Matthew Steeples analyses ‘The Telegraph’s’ decline and laments its likely future in the land of bubblegum journalism and fluff
It’s Grim Up North was a 1991 single by The JAMs. It referenced the “drab,” the “dreary” and “greyness” and even attracted homages, based upon other areas of Britain, such as 1992’s It’s Weird Out West.
Now, one could argue, The Telegraph – a paper so ably and intelligently edited successively by Bill Deedes, Max Hastings and Charles Moore in the period from 1974 to 2003 – has found itself stranded in the territory of grimness. This once “reliable” and “trustworthy” broadsheet – a paper that was lauded for so long as “one of the world’s great titles” and one that has the motto: “Was, is, and will be” – has lost its way and seen both revenue and circulation significantly diminish.
Profits at Telegraph Media Group decreased from £16.3 million in 2017 to just £900,000 last year and despite the Barclay Brothers having paid £665 million for the company in 2004, they are now allegedly considering approaches for it at around the £100 million mark. Given that sum was mentioned several months ago and no sale has yet progressed, many reckon they’ll struggle to get even that.
In spite of its readership (and thus thereafter resources) being down from 1.4 million daily in 1980 to just 281,025 as of December 2018, here is a paper that still until recently had the ability and courage to go after great scoops. A case in point was its brilliantly thorough investigation into the MPs expenses scandal – and rightly, for that, The Telegraph was named 2009 British Newspaper of the Year.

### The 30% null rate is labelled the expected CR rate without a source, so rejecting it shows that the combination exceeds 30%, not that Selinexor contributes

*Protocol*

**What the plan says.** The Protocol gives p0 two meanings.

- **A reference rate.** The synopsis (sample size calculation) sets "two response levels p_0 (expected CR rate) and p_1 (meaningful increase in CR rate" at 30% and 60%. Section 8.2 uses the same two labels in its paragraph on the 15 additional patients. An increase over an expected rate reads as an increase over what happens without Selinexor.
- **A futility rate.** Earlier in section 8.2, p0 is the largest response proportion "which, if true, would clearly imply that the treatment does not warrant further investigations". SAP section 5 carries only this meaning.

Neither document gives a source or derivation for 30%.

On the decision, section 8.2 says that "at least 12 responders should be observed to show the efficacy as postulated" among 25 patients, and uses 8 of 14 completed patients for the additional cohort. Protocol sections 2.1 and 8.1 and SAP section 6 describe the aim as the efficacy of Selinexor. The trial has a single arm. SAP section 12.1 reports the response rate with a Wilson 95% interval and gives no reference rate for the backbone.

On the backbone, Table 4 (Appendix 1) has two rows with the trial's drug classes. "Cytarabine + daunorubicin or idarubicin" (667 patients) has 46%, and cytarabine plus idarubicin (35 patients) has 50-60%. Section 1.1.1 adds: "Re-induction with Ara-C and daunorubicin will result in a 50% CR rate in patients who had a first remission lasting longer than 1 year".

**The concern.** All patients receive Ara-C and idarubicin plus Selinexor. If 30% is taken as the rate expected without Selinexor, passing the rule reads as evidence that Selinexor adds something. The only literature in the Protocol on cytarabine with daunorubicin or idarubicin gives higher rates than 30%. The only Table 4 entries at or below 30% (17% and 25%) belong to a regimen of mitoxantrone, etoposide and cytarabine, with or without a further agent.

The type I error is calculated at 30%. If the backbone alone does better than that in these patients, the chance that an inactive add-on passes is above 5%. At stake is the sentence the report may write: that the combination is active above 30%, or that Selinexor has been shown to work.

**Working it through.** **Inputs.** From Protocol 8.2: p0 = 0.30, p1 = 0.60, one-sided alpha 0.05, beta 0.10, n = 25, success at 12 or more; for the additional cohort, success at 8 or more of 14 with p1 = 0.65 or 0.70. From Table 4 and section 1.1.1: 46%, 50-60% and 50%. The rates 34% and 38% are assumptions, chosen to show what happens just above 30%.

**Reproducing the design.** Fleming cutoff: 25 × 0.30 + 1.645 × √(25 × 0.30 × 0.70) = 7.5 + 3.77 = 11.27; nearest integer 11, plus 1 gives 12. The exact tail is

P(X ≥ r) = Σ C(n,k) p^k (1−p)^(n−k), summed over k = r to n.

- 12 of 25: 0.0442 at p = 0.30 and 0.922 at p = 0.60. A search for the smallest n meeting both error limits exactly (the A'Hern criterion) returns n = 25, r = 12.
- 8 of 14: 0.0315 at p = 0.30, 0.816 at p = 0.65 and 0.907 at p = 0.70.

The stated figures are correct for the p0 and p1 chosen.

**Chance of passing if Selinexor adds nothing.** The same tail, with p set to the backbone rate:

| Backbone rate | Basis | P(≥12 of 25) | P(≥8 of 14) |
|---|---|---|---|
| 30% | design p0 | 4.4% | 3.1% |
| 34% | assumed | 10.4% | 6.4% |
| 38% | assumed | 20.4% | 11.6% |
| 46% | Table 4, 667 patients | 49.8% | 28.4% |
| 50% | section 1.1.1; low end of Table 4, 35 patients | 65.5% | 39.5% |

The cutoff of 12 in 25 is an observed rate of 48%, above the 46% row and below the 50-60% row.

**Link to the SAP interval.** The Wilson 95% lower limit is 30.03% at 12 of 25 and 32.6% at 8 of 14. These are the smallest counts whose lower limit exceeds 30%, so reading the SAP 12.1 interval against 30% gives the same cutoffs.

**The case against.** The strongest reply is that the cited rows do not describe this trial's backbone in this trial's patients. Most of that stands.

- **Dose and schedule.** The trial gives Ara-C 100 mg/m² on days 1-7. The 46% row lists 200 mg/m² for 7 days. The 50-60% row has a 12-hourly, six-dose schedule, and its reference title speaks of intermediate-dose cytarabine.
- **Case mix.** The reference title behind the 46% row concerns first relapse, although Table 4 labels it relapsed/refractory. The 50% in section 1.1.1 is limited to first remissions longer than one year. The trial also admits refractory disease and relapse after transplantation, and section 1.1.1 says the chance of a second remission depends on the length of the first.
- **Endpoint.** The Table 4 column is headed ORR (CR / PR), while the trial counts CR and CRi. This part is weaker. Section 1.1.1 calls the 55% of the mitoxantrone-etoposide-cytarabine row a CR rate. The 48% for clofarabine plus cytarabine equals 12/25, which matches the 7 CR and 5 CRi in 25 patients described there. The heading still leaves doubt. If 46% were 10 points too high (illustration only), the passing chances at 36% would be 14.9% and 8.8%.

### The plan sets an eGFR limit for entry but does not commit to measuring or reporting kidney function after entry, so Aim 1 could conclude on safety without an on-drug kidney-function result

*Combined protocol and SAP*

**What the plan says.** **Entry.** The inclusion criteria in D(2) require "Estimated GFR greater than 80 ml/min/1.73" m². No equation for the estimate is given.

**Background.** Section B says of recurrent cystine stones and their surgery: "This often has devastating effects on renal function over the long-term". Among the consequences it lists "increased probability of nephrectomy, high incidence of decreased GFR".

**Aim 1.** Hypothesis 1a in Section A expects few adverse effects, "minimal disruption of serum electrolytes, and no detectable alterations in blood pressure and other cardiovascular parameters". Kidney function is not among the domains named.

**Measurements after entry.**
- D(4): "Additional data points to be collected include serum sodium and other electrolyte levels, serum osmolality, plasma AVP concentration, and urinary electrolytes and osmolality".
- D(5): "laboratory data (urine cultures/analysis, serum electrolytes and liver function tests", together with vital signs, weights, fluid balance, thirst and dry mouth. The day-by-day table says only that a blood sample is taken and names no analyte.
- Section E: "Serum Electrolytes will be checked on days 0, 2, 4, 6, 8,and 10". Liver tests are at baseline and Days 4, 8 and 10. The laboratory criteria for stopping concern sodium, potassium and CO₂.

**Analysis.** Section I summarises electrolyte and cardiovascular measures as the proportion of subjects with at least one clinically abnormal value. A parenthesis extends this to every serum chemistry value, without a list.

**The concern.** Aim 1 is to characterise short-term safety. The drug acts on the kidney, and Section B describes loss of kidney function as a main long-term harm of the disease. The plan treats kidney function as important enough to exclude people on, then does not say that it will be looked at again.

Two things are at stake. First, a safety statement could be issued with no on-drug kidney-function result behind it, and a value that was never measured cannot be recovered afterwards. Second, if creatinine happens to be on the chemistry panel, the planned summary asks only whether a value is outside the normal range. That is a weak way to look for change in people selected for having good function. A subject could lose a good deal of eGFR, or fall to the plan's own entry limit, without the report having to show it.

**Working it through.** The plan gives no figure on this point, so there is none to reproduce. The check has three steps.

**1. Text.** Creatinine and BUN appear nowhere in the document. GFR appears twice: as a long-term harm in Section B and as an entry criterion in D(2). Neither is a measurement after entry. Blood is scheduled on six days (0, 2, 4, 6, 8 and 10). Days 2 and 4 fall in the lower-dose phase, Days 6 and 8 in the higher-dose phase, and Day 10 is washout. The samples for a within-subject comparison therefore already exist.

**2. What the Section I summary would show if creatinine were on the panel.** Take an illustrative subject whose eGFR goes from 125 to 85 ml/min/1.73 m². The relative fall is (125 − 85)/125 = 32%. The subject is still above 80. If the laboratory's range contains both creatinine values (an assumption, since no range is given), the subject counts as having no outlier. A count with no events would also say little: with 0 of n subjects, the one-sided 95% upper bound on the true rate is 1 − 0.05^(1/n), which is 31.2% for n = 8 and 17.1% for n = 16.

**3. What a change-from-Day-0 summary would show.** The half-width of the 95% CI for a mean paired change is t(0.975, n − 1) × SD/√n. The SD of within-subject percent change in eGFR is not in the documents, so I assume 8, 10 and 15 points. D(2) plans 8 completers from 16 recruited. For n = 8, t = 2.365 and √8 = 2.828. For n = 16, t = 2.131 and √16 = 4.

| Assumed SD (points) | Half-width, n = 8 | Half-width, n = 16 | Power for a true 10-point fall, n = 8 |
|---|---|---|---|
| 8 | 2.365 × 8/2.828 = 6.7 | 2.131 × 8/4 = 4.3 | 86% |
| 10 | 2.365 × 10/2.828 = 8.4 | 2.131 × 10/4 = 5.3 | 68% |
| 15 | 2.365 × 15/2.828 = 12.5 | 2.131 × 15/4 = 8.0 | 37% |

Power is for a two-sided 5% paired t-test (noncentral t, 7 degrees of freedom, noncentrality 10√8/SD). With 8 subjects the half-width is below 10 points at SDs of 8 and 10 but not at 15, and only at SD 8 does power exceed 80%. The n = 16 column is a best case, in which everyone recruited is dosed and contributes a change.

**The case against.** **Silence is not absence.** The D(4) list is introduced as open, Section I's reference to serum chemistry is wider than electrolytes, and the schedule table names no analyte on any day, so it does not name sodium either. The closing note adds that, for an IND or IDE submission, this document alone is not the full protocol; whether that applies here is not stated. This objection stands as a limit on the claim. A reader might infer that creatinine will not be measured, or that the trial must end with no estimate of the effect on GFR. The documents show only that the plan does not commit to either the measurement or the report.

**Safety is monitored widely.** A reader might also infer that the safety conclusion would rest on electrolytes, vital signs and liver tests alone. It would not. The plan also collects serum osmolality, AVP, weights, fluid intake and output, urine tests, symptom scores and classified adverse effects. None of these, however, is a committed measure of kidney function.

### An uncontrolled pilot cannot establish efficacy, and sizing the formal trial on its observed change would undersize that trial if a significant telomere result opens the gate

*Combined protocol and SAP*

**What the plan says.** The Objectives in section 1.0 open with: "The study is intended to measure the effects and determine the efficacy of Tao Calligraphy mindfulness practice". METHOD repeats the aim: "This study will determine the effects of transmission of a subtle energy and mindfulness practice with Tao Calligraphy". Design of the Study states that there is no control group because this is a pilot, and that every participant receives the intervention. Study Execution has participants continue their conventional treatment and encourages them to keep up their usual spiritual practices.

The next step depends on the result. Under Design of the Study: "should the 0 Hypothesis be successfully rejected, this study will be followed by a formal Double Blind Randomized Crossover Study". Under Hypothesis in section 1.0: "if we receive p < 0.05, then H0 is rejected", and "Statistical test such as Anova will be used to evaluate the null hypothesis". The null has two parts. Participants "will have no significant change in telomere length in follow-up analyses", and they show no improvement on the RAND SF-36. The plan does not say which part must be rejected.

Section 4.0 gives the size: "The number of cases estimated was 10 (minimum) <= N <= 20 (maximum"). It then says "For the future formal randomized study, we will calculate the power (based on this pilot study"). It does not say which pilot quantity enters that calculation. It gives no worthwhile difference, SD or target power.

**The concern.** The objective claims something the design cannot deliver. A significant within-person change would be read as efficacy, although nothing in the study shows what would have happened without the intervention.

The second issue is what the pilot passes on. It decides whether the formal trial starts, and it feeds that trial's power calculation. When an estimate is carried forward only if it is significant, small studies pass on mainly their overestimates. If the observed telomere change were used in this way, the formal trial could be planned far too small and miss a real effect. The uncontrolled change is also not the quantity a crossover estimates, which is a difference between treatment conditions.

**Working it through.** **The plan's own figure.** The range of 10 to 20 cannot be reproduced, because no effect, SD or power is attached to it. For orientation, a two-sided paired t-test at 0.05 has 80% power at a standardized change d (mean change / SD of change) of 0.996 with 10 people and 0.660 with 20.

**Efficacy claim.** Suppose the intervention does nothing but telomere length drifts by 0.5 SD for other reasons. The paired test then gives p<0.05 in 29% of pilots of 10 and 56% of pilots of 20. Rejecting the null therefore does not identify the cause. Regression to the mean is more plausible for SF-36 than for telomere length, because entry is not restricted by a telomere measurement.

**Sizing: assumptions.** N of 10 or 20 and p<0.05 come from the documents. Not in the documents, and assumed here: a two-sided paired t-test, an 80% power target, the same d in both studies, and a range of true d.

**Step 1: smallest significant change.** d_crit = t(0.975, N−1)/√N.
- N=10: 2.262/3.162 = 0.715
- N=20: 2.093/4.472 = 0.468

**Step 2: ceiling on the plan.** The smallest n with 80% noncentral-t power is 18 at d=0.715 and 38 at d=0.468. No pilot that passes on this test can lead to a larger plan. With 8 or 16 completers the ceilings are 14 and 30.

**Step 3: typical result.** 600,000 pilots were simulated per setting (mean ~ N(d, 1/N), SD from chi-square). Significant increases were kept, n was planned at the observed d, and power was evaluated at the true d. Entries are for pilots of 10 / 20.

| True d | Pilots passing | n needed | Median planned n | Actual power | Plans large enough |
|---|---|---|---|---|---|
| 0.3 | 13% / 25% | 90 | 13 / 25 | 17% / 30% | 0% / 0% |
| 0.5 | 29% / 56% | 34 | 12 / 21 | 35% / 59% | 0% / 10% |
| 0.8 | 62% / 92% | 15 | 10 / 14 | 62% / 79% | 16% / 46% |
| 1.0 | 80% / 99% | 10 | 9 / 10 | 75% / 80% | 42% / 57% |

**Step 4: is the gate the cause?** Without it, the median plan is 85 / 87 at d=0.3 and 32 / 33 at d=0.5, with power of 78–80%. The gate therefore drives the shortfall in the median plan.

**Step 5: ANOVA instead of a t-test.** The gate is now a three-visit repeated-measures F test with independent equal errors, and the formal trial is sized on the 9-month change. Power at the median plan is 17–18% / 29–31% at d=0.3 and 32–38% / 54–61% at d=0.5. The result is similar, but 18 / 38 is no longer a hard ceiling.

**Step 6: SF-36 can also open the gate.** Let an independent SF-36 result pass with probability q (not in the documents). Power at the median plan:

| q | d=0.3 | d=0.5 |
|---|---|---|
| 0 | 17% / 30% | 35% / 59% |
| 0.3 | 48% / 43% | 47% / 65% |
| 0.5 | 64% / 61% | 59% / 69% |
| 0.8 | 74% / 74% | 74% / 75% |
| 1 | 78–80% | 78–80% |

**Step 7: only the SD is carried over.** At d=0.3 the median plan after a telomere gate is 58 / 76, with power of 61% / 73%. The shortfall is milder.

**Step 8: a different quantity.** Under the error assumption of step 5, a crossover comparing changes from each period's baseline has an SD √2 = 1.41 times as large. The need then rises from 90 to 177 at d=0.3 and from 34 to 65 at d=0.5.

Sadly, more recently, such fine journalism has been replaced by the bland and the banal and the tawdry and the tacky. Yesterday, as an example, a prominent feature on the frankly also idiotically paywalled Telegraph site (which hardly anybody actually pays for) was titled “Meet FOBO (Fear of Better Options): the spoiled lovechild of FOMO and social-climbing.”
Penned by one Lisa Williams – a woman whose other recent pearls of wisdom for the paper have included “6 ways to boost your sex life this autumn,” “How to get out of a Wanderlust-style sex drought (without having sex with other people)” and “Forget the Danish and the Dutch way – here’s how to parent like a Brit” – here is a feature about “our choice-rich commitment-poor approach to socialising.” It is something that belongs not in a once distinguished newspaper founded in 1865, but instead in the advice pages of Heat or Closer.
Alongside an analysis of ‘FOMO’ and ‘FOBO’ since they allegedly “matter because it hurts to be the collateral to someone else’s FOBO” (whatever that may mean), Williams lists twenty “do and don’ts” for “hosting a modern dinner party.” Amongst other commands, this harridan patronisingly tells Telegraph readers – whom used to be generalised as ladies with blue rinses and ageing colonels living in the shires – is to “have a playlist of Wham! and Beyoncé ready.” She suggests “serv[ing] meat and two veg” to be wrong and to go for “individual chicken breasts” to be criminal. Amongst other gibberish that she plainly aims at millennials – who anyone with half a brain would know will instead be busy elsewhere on their Instas and Snapchats – she then looks into how “social media has thrown social-climbing and flakiness into bed.” Williams finally concludes by suggesting “don’t check social media [the day after attending a dinner].” How terribly useful.
I’d instead take a different view and argue that The Telegraph needs to look back to its roots; it needs to edit out the likes of Williams’ inane ramblings and return to what it described as its guiding force in its very first edition: “A high tone of independent action.”